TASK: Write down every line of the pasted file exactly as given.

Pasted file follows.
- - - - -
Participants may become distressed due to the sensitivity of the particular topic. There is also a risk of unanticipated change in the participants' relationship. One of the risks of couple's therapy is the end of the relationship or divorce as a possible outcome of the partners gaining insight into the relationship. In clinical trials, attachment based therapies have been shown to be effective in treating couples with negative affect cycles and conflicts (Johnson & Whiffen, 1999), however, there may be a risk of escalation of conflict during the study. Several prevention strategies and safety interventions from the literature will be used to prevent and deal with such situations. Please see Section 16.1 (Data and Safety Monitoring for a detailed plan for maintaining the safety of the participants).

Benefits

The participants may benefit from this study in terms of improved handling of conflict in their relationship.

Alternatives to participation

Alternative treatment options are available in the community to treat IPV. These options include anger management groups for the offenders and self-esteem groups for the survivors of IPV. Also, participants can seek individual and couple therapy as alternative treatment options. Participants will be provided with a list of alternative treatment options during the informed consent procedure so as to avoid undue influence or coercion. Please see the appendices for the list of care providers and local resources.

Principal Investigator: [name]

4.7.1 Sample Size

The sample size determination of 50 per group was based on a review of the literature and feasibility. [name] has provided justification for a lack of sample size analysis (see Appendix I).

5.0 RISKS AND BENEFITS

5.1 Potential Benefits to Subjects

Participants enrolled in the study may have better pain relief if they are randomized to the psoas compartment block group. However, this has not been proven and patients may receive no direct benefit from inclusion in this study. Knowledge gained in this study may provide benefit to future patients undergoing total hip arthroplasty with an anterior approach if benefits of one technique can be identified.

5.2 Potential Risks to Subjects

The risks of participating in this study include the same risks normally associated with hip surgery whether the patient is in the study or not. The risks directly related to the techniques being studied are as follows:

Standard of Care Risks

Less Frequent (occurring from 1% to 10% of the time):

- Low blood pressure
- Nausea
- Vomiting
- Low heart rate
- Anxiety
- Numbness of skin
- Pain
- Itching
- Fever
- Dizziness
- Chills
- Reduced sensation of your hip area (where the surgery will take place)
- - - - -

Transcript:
Participants may become distressed due to the sensitivity of the particular topic. There is also a risk of unanticipated change in the participants' relationship. One of the risks of couple's therapy is the end of the relationship or divorce as a possible outcome of the partners gaining insight into the relationship. In clinical trials, attachment based therapies have been shown to be effective in treating couples with negative affect cycles and conflicts (Johnson & Whiffen, 1999), however, there may be a risk of escalation of conflict during the study. Several prevention strategies and safety interventions from the literature will be used to prevent and deal with such situations. Please see Section 16.1 (Data and Safety Monitoring for a detailed plan for maintaining the safety of the participants).

Benefits

The participants may benefit from this study in terms of improved handling of conflict in their relationship.

Alternatives to participation

Alternative treatment options are available in the community to treat IPV. These options include anger management groups for the offenders and self-esteem groups for the survivors of IPV. Also, participants can seek individual and couple therapy as alternative treatment options. Participants will be provided with a list of alternative treatment options during the informed consent procedure so as to avoid undue influence or coercion. Please see the appendices for the list of care providers and local resources.

Principal Investigator: [name]

4.7.1 Sample Size

The sample size determination of 50 per group was based on a review of the literature and feasibility. [name] has provided justification for a lack of sample size analysis (see Appendix I).

5.0 RISKS AND BENEFITS

5.1 Potential Benefits to Subjects

Participants enrolled in the study may have better pain relief if they are randomized to the psoas compartment block group. However, this has not been proven and patients may receive no direct benefit from inclusion in this study. Knowledge gained in this study may provide benefit to future patients undergoing total hip arthroplasty with an anterior approach if benefits of one technique can be identified.

5.2 Potential Risks to Subjects

The risks of participating in this study include the same risks normally associated with hip surgery whether the patient is in the study or not. The risks directly related to the techniques being studied are as follows:

Standard of Care Risks

Less Frequent (occurring from 1% to 10% of the time):

- Low blood pressure
- Nausea
- Vomiting
- Low heart rate
- Anxiety
- Numbness of skin
- Pain
- Itching
- Fever
- Dizziness
- Chills
- Reduced sensation of your hip area (where the surgery will take place)